I think the drink deposit and recycle program in B.C. is an excellent example of a win-win scenario.
The bottles, boxes, and cans get recycled for sure, because if the owner can’t be bothered to return them, there are lots of other people who will.
Many homeless people make some cash and clean up the streets at the same time by returning found drink containers. It also keeps the containers out of the landfill. I think of these people as entrepreneurs who have the ambition and drive to go out and do something for themselves.
I also think we should expand this program to include lots of other things like paper single-use coffee cups and all glasses jars.
This would do several things. First of all, it would keep them out of the land fill, second, it would separate glass jars to be melted down and made into glass again. Evidently, jar glass is the only glass with which this can be done and right now much of it goes into the land fill.
If they had a return value to them the sorting would be done by the public, not by folks standing at a conveyor belt trying to pick them out with the risk of injury.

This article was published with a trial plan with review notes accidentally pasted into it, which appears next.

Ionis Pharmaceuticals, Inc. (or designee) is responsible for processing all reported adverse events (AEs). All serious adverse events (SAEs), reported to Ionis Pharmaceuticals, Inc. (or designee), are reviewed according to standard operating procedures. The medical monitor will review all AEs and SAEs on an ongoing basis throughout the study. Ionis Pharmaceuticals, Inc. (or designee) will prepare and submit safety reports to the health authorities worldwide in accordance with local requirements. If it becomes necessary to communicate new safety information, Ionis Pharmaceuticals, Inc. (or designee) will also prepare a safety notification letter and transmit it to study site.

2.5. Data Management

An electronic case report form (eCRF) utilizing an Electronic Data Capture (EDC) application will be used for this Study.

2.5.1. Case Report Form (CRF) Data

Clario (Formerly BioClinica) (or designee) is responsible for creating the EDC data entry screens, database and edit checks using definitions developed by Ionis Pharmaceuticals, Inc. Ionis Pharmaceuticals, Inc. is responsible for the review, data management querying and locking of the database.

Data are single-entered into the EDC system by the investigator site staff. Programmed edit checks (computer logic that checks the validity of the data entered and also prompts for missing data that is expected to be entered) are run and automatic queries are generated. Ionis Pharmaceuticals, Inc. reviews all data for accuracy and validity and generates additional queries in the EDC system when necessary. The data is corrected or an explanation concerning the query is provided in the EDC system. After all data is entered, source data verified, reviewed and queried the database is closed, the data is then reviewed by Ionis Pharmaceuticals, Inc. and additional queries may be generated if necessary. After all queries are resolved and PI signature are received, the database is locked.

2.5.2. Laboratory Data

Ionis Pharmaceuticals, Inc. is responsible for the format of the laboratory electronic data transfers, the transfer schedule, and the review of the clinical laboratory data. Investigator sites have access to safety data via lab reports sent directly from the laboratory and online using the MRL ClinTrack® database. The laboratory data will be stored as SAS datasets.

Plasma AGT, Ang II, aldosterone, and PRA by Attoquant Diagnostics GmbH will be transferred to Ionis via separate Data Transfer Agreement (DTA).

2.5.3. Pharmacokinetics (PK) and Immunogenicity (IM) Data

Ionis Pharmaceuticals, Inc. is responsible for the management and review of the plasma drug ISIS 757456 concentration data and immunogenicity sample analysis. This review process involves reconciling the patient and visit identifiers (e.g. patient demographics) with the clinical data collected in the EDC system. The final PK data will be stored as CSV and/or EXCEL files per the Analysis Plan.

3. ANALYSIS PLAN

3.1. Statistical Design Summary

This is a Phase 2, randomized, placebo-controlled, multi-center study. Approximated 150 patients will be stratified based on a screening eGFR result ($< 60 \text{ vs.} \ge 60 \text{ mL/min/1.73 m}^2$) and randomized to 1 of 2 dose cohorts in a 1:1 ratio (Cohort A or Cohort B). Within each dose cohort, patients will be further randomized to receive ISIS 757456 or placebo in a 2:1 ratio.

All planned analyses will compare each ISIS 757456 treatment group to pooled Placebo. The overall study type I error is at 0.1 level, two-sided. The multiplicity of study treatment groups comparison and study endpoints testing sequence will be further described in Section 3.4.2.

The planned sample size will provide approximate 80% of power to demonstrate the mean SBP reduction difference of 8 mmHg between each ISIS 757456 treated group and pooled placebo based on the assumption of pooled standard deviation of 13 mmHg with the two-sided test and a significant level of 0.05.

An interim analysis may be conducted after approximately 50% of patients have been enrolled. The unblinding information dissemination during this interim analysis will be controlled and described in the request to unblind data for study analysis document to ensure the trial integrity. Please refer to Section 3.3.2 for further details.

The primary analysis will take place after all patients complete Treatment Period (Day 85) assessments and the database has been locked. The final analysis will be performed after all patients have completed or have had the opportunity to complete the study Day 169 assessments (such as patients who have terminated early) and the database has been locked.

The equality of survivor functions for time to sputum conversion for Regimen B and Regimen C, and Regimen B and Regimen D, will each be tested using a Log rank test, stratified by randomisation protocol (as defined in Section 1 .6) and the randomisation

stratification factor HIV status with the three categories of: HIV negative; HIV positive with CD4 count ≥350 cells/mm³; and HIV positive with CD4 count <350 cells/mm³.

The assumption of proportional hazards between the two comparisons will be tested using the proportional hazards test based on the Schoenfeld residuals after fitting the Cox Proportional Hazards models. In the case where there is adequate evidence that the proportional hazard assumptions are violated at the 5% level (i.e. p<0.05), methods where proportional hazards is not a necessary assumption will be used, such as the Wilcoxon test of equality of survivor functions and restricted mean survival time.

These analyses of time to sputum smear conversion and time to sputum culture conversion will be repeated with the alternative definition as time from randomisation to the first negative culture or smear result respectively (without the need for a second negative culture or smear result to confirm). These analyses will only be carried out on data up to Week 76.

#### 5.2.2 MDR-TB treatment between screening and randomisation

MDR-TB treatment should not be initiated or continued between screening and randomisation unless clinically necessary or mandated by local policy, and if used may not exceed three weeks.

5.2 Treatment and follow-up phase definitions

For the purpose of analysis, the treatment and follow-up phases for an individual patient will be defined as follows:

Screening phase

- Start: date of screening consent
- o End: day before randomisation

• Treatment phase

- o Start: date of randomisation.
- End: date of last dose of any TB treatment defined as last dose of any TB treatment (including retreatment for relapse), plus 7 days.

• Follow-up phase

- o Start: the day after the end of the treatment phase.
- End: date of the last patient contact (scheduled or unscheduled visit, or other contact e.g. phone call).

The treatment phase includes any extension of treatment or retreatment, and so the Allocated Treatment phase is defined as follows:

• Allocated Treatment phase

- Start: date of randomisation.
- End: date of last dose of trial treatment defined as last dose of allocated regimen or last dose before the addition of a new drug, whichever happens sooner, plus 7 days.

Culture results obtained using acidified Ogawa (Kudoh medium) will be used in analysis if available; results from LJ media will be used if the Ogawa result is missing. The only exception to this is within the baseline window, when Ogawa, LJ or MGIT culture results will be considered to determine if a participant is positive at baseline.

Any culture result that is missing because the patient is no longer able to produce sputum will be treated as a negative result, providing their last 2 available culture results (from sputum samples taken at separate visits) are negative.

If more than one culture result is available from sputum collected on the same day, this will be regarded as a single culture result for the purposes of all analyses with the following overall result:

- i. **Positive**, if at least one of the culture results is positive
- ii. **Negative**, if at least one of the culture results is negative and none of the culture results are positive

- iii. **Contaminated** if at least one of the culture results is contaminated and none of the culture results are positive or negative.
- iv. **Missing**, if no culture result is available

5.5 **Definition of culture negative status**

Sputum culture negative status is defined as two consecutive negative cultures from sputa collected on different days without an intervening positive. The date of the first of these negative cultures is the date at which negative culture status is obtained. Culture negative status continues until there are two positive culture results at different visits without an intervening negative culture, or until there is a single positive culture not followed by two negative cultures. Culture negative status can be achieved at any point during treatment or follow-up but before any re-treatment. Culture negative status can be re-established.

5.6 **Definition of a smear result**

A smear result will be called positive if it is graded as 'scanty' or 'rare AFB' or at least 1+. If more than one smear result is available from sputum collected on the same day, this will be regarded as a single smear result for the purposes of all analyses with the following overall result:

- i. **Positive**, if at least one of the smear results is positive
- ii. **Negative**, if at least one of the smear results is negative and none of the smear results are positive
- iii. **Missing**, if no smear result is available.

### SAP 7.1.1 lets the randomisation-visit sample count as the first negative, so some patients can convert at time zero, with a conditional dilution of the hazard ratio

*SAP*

How many million paper coffee cups go into trash every week because they don’t get put into the recycle stream? If they were worth something I bet they would get returned. A five-cent fee to the purchaser is nothing, but to a collector with hundreds of them they are gold.
One of the reasons a lot of plastic does not get recycled is because the cost of sorting out all the different types of plastic is prohibitive, but this sorting could be done for free by the public if they had a value attached to them.
Glass jars and paper coffee cups are only the beginning. We could recycle a lot more materials with a little organization and political will.
Laurence Gill, Surrey